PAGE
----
The Myth of Tan’gun: A Critical View of its Interpretations from the Perspective of Comparative Religion
(55th Meeting, 2012)
The myth of Tan’gun, the founder of the first Korean state (Old Chosŏn, allegedly created in 2333 BC) and the semi-divine progenitor of the Korean people, is the seminal myth of Korean culture. It has received enormous attention from the beginning of the 20th century and has been read mostly in nationalist key, as an affirmation of Korean independence and racial unity.
The present paper is a critical approach to the various interpretations the myth has received from the perspective of comparative religion. Korean scholars have mostly interpreted the religious elements appearing in the myth in relation with ritual and spiritual aspects from the life of neighbouring peoples and nomadic tribes that came into contact with the KoreanPeninsula over the centuries: the Khitans, the Mongols, Tungusic and Siberian tribes. The methodology of comparative religion has allowed for bold comparisons across a wide time range that have eventually led to the portraying of Tan’gun as a historical teocratic leader, an actual shaman-king who unifies several clans under his guidance, himself originating from a bear-totem clan. I question some of these assumptions, based on the fact that the myth provides too scarce information to support the hypotesis of influences coming from Central and Northeast Asia. Also, the first mention of the myth dates from the 13th century work of Buddhist monk Iryŏn, Samguk yusa, which has given rise to questions about the reliability of the text. In this light, the view of Tan’gun as a spiritual leader in remote antiquity is close to speculation, in the absence of relevant archaeological remains supporting such views.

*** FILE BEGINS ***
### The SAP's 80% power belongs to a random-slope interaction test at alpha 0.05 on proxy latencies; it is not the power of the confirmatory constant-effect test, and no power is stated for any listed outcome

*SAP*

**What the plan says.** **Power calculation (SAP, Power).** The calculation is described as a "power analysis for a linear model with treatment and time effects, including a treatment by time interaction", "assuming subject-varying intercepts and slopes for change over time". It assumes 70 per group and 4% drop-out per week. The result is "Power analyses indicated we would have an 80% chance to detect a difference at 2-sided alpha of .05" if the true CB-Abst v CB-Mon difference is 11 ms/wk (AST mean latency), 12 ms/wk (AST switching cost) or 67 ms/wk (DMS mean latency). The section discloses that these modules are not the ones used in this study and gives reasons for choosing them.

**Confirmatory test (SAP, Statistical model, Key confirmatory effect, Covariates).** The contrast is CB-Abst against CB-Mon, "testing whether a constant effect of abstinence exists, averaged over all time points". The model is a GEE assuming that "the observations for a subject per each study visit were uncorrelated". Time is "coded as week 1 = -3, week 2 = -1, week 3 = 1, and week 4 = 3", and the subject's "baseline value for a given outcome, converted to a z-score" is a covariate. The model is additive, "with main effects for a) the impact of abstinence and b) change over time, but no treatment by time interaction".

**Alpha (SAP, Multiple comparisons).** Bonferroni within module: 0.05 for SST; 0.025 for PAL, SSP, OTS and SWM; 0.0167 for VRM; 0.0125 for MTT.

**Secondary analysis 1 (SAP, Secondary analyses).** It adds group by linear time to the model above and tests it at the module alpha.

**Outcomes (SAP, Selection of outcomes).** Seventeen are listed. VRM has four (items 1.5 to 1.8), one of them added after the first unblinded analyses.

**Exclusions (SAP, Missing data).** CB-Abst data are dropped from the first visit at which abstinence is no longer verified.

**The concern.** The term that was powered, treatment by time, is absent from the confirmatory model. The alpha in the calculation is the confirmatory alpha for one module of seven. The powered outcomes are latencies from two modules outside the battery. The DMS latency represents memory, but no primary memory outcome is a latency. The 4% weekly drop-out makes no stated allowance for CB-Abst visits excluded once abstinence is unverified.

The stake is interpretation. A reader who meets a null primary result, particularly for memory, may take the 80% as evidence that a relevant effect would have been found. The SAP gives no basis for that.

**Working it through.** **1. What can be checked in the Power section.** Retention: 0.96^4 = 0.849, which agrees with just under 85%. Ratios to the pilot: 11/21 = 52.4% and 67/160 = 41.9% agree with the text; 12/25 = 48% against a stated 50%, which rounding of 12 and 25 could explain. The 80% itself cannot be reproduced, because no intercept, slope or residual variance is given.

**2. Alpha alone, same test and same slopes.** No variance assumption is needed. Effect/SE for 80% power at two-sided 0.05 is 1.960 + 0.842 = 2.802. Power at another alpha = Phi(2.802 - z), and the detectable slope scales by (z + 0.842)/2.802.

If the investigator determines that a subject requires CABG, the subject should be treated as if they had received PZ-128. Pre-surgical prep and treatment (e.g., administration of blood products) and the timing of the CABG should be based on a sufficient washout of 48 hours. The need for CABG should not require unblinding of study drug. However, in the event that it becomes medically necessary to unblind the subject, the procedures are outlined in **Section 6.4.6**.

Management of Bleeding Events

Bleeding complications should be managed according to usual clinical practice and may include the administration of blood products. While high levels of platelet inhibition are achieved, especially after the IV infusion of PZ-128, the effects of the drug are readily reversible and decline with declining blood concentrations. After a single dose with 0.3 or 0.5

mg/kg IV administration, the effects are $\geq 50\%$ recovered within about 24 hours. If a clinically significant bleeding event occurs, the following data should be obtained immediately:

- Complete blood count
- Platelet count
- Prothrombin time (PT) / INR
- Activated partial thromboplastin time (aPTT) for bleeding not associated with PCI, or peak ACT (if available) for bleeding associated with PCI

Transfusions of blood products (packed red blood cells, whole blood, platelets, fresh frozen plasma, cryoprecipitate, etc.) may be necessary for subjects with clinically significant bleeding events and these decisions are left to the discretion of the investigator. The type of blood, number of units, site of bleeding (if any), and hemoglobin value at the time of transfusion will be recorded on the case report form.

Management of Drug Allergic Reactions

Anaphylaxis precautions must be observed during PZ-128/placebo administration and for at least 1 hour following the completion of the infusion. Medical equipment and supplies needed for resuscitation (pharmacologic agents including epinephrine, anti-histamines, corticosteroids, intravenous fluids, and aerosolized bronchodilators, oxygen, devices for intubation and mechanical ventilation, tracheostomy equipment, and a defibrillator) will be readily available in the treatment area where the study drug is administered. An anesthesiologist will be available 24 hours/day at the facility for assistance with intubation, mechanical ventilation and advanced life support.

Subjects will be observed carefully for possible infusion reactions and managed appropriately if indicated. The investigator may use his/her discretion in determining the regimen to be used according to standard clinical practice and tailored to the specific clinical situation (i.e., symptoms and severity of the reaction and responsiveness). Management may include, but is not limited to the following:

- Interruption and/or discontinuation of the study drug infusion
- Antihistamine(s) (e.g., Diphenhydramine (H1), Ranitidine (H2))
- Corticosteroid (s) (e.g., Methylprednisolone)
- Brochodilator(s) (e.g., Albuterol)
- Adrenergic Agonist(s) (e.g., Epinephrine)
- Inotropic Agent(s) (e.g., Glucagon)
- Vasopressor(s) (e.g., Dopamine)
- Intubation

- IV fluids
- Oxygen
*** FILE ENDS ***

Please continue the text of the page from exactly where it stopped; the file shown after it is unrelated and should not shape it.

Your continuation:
My discussion of the myth of Tan’gun touches on the concept of social hierarchy and sacred authority established on earth through the heavenly descent of Tan’gun’s father, the Heavenly Prince Hwan’ung. His specific desire to descend among humans and civilize their world establishes not only the concept of sacred kingship (天王, ch’ŏnwang, lit. „Heavenly King”) and social order – with the divine family at the top of society – but also a sacred space, the so-called “Sacred City” (神市, shinshi) he creates. This implicitly hierachizes everything: the people of Old Chosŏn become the chosen people, a concept not unique to Korean worldview, but common in East Asian myths of sacred descent. Also, the SacredCity is the symbolic center of the new state created by the divine descendant Tan’gun, the sacralized Old Chosŏn. Given the ideological and political intent of foundation myths to legitimize the establishment and rule of a new state, it is only natural that the myth of Tan’gun affirms the high status and authority of both its founder and the kingdom itself.